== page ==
01 Apr 15. USN awards FY 2015 LCS contracts. Key Points:
* USN is providing funding for three LCS plus advanced procurement for a second Freedom variant hull to be funded in FY 2016
* Austal USA and Lockheed Martin also receiving priced options for an additional LCS apiece in FY 2016
The US Navy (USN) has awarded a total of USD1.053bn to the two companies building the Littoral Combat Ship (LCS) for three ships in fiscal year 2015 (FY 2015), plus advanced procurement funding for the next hull to be acquired (in FY 2016), officials announced on 1 April. As part of a contract modification issued on 31 March, two ships (LCS 22 and 24) were awarded to Austal USA, the builder of the Independence variant LCS, and one ship (LCS 21) was awarded to Lockheed Martin, the team lead on the Freedom variant LCS being built by Marinette Marine Corp. In addition, the navy is providing advanced procurement funding of USD79m to Lockheed for LCS 23, which will be fully funded in FY 2016. Both teams also received priced options for one LCS apiece in FY 2016. The USN had planned on acquiring four LCS in FY 2015 to complete its 20-ship block buy contract originally issued in December 2010. But as reported by IHS Jane’s in March 2014, the USN deferred acquisition of the fourth LCS in FY 2015 because of budgetary constraints, and thus it is funding only three LCS as opposed to the planned four ships as indicated in previous budgets. Since FY 2012, the USN has funded four LCS per year, splitting the ships evenly between the yards so that each builder was funded to construct two LCS annually. Thus the three LCS fully funded in FY 2015 alters the pattern. Austal USA is receiving USD691m for its two ships; Lockheed is receiving a USD362m award for its ship, plus the USD79m advance procurement funding for its second ship. IHS Jane’s in February 2015 reported that the navy would extend the existing 20-ship LCS block buy contract time frame so as to allow for the fourth LCS to be acquired in FY 2016.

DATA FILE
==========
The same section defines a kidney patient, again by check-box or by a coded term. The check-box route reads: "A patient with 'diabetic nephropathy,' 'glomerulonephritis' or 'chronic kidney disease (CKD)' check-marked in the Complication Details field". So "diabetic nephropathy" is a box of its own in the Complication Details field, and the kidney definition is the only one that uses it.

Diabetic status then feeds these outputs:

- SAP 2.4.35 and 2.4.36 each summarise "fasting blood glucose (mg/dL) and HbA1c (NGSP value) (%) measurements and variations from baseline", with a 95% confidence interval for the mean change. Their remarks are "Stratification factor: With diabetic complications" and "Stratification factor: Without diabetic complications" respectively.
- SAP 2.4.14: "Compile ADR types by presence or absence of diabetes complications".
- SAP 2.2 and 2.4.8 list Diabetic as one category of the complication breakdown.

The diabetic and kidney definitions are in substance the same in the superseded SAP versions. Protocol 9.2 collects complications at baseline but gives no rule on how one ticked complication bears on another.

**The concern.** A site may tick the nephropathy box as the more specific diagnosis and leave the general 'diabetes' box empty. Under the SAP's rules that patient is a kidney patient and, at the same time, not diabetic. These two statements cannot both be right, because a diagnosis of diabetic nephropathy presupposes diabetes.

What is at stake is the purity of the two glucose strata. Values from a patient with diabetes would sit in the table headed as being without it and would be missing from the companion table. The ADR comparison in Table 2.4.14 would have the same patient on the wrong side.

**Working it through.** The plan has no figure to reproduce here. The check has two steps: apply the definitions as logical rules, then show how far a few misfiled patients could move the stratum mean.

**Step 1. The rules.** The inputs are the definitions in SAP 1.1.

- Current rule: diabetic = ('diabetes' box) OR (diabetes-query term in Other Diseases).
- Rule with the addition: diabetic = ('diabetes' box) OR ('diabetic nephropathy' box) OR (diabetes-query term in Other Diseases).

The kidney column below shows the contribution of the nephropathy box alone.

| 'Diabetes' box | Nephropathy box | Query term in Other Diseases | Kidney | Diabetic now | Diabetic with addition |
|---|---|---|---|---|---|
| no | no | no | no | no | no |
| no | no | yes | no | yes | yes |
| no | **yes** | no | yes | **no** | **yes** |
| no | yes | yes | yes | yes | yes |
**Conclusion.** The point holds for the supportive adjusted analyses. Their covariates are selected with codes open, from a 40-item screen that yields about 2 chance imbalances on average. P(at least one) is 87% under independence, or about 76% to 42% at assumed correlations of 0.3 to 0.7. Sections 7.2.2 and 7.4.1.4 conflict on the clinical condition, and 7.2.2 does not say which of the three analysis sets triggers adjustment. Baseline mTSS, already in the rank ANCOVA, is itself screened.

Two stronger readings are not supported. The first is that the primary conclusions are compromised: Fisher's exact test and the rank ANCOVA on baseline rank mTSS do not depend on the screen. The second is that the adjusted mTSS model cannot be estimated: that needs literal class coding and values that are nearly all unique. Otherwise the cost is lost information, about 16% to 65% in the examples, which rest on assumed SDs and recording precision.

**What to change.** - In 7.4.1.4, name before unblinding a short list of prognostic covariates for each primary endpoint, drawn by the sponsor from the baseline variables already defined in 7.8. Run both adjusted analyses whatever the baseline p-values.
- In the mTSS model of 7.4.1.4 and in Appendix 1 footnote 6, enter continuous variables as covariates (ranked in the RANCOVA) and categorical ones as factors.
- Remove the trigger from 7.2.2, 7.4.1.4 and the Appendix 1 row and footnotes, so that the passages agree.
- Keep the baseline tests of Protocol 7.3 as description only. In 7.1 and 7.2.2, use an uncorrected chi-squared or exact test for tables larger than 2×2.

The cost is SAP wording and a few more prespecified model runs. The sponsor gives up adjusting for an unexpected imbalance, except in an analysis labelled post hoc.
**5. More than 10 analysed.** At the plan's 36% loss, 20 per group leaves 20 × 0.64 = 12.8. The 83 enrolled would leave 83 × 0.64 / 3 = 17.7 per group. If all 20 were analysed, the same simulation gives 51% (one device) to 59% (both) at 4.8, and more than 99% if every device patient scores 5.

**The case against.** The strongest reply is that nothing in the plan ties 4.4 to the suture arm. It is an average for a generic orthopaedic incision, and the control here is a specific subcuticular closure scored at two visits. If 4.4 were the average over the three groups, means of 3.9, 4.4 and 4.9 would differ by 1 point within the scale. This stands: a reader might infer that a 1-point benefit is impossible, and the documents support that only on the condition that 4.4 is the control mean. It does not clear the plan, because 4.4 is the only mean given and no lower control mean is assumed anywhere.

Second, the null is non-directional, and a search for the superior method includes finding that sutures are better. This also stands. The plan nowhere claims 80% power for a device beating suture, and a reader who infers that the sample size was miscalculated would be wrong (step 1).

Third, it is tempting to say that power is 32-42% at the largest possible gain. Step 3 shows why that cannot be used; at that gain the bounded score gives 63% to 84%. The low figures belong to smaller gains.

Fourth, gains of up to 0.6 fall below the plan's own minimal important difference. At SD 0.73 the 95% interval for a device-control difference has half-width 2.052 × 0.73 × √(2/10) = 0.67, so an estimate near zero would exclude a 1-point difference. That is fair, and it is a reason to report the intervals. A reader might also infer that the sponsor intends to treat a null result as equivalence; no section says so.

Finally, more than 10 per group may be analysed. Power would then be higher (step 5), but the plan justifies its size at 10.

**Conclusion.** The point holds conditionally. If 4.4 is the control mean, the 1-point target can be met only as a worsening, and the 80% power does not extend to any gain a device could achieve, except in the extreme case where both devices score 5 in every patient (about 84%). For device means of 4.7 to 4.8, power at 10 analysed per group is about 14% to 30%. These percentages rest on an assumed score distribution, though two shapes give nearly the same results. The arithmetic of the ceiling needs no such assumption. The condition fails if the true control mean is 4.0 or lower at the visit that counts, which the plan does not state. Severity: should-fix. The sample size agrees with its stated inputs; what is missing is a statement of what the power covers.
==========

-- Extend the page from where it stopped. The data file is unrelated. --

“Getting the second ship [fully] awarded by 31 December allows us to maintain the production schedule for the second ship,” Lockheed Martin’s Joe North, vice-president of littoral ship systems, told reporters during a conference call on 1 April. “As long that second ship is fully funded with the remaining effort by the 31 December this year, it’s the equivalent of … [receiving] two ships in [FY] 2015, with an option for another one in [FY] 2016.”
A Naval Sea Systems Command (NAVSEA) spokesperson said that awarding two ships to Austal and one to Lockheed – plus the advance funding for a second – was the least expensive option for the navy, and NAVSEA also reiterated that both yards could do the work and that schedules were not an issue. According to the navy, the prices for the three FY 2015 ships were determined based on the block buy contracts initially awarded in December 2010 for 20 LCS, evenly split between the two yards. (Source: IHS Jane’s)
31 Mar 15. French government support for Rafale can lower unit cost. France’s Dassault Aviation may be about to enjoy government financial support of the type that would enable its Rafale fighter to push into export markets. Both the contract announced earlier this year for 24 aircraft to be sold to Egypt, as well as a proposal made in mid-March for what is anticipated to be a request for proposals for a 16-18 aircraft buy from Malaysia, feature loans backed by French government guarantees as the financing mechanism for the sales. The twin-engine French fighter has a number of attractive features from the perspective of the nations that have considered purchasing it. One is that the design is not speculative; the major systems like the active electronically scanned array (AESA) radar from Thales and the Snecma M88-2 engine are all already in service on operational French Rafales. Another positive is that the aircraft is available in both land- and carrier-based variants. This is an attractive set of options